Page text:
Maria Jakubowicz, one of 600 elderly Jew still living in Cracow, Poland, was visited by a contingent of American Jews some years ago. They asked if there was anything they could send her, naively thinking she might like a new winter coat. Her request: to see once more the bar mitzvah of a Jewish boy in Cracow. <i>Spark Among the Ashes</i> records their response to her extraordinary wish. The first Polish bar mitzvah in more than 20 years is celebrated with Eric Strom, a 13-year-old from Stamford, Conn., who journeys to Poland expressly for the ceremony. Scenes of Cracow, only an hour from the Auschwitz concentration camp (where Eric’s own great-grandparents were killed), recall the once-bustling Jewish community that prior to the war numbered 60,000.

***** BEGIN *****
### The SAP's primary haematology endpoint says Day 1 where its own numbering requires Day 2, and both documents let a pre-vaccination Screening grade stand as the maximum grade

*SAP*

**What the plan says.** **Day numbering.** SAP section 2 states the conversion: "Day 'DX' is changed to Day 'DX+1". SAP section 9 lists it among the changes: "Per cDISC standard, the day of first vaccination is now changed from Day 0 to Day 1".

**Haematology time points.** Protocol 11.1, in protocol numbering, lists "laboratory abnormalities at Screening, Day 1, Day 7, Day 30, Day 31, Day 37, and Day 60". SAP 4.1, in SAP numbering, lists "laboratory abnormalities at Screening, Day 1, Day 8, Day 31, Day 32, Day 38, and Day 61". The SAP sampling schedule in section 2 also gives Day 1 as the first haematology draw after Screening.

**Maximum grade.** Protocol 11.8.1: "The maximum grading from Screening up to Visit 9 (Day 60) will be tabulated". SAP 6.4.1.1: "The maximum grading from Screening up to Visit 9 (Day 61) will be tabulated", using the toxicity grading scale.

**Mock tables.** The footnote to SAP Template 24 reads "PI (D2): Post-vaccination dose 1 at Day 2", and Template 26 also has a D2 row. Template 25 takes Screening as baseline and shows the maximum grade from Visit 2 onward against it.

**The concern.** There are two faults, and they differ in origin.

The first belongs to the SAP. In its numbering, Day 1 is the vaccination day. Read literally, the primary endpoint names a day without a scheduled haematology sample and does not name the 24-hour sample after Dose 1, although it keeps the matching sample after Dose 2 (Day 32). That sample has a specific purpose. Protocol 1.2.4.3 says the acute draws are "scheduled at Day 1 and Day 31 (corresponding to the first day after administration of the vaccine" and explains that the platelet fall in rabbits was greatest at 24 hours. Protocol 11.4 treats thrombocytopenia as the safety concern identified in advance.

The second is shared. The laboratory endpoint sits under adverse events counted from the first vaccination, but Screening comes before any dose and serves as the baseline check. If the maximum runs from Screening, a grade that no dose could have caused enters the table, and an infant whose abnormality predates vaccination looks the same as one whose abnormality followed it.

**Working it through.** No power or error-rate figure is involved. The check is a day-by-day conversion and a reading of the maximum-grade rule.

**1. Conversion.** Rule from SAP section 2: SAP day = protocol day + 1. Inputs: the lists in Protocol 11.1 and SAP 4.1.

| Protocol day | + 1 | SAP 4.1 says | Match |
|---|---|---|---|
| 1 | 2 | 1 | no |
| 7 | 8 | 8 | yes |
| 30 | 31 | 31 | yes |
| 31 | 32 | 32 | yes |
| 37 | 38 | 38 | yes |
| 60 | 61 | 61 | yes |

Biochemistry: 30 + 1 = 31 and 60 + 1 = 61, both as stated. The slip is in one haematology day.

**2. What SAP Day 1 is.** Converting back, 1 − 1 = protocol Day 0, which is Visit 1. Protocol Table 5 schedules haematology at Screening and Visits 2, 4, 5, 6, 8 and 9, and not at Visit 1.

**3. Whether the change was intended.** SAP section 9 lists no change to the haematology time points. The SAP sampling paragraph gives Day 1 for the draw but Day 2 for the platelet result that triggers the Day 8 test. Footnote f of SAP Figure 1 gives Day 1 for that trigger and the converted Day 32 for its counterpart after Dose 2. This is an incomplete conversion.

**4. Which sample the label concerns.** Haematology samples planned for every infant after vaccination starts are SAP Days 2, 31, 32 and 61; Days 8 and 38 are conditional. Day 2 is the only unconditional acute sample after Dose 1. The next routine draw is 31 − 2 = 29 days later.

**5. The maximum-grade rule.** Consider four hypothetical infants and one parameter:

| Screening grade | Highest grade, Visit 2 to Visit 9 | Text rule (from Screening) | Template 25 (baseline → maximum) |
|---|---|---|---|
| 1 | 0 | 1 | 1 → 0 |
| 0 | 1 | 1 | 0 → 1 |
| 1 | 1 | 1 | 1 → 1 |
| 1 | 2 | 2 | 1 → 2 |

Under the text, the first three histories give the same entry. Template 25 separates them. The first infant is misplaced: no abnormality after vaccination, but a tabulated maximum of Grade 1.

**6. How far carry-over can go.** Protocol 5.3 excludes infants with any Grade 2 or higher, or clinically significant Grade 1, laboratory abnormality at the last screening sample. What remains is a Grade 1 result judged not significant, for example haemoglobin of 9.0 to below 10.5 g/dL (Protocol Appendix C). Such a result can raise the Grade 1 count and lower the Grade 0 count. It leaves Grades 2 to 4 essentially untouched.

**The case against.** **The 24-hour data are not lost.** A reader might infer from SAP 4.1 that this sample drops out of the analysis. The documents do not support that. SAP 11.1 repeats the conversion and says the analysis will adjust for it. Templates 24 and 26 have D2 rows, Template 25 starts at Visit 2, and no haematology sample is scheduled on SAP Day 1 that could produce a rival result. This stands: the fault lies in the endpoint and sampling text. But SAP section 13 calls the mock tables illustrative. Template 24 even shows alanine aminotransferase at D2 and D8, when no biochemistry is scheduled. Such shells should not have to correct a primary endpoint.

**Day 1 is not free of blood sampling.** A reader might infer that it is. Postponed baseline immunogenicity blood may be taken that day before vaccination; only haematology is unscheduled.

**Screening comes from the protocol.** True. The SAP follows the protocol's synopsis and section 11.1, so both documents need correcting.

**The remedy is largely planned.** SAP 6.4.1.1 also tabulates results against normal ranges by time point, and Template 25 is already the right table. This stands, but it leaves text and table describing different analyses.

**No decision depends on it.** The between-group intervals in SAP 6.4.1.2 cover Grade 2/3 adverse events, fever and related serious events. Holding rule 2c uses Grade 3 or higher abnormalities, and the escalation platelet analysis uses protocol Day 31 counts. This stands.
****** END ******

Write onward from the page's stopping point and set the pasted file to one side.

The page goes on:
In a subplot that threatens to mar the joyousness of the bar mitzvah, an American orthodox rabbi arrives, believing Eric’s own reform rabbi (a woman rabbi to boot!) to be an inappropriate participant. A brief scuffle between the rabbis insues, but Eric rises to the occasion to read a passage from the Scripture dealing with the rejection of violence. The New York Times’ article on the event referred to this “conflict between movements in American Judaism” as “worthy of a short story by Isaac Bashevis Singer.”
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